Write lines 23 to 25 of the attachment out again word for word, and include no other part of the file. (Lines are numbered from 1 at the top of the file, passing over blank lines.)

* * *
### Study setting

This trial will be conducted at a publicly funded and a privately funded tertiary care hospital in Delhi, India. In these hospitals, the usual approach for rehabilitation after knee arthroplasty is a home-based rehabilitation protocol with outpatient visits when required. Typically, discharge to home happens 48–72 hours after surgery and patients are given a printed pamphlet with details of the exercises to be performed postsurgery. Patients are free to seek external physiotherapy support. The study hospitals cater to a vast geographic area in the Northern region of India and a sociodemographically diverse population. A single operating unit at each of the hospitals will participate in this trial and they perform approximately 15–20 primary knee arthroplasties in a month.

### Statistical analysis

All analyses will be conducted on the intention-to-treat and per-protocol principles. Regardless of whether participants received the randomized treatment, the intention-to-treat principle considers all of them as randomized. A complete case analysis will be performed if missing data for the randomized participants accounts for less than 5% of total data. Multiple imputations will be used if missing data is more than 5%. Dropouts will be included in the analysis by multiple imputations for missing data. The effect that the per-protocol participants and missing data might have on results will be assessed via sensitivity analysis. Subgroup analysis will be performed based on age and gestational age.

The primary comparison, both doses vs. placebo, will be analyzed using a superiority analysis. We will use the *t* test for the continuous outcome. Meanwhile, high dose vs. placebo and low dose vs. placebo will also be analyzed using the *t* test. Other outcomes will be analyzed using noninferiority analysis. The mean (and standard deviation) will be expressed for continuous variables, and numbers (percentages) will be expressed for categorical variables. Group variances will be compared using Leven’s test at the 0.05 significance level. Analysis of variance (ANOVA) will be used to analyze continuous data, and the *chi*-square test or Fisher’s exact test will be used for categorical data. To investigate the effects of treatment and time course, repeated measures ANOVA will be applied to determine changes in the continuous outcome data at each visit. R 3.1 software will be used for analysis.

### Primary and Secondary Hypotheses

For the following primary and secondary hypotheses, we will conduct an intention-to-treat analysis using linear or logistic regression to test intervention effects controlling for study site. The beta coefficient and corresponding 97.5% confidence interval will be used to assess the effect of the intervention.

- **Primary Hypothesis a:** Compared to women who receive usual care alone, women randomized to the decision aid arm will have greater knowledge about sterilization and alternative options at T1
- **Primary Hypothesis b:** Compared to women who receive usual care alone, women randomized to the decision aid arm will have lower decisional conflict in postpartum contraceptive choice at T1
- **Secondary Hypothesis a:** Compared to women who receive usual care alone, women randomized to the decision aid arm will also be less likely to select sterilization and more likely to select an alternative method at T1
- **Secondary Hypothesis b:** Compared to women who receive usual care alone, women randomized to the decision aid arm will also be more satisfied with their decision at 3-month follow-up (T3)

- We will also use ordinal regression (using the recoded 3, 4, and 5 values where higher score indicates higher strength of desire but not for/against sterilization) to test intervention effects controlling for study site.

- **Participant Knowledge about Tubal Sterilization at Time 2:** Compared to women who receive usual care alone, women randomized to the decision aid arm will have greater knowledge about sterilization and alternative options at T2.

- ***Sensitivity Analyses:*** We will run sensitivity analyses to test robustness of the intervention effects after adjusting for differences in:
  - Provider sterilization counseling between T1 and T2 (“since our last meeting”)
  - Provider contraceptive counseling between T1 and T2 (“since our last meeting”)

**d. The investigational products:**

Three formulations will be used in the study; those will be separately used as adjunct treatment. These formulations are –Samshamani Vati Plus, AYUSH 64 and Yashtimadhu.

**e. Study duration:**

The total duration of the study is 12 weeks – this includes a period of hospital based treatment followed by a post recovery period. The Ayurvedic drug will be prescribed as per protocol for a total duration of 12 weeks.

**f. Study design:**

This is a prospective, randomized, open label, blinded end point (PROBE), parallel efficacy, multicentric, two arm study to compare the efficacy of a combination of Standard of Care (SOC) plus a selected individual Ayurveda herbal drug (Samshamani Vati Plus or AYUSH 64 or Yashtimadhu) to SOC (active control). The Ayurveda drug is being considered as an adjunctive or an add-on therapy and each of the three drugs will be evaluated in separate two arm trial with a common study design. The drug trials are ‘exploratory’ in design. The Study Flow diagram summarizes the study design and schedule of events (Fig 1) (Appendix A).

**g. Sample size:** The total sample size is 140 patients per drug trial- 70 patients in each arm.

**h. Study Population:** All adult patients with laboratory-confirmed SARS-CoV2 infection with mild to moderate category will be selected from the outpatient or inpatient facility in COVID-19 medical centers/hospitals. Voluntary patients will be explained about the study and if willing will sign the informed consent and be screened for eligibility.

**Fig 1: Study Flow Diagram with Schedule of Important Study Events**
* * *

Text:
**g. Sample size:** The total sample size is 140 patients per drug trial- 70 patients in each arm.

**h. Study Population:** All adult patients with laboratory-confirmed SARS-CoV2 infection with mild to moderate category will be selected from the outpatient or inpatient facility in COVID-19 medical centers/hospitals. Voluntary patients will be explained about the study and if willing will sign the informed consent and be screened for eligibility.

**Fig 1: Study Flow Diagram with Schedule of Important Study Events**